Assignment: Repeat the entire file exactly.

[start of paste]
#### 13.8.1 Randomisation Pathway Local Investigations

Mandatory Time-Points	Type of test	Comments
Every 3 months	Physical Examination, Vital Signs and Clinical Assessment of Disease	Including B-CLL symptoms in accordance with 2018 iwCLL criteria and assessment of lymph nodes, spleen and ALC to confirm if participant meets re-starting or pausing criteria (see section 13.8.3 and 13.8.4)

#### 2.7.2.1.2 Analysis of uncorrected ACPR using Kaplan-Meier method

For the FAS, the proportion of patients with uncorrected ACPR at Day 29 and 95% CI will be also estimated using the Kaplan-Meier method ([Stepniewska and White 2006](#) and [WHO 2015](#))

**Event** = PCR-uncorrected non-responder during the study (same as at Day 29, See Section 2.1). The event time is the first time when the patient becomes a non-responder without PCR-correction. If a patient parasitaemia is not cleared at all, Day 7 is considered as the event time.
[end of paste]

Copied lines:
#### 13.8.1 Randomisation Pathway Local Investigations

Mandatory Time-Points	Type of test	Comments
Every 3 months	Physical Examination, Vital Signs and Clinical Assessment of Disease	Including B-CLL symptoms in accordance with 2018 iwCLL criteria and assessment of lymph nodes, spleen and ALC to confirm if participant meets re-starting or pausing criteria (see section 13.8.3 and 13.8.4)

#### 2.7.2.1.2 Analysis of uncorrected ACPR using Kaplan-Meier method

For the FAS, the proportion of patients with uncorrected ACPR at Day 29 and 95% CI will be also estimated using the Kaplan-Meier method ([Stepniewska and White 2006](#) and [WHO 2015](#))

**Event** = PCR-uncorrected non-responder during the study (same as at Day 29, See Section 2.1). The event time is the first time when the patient becomes a non-responder without PCR-correction. If a patient parasitaemia is not cleared at all, Day 7 is considered as the event time.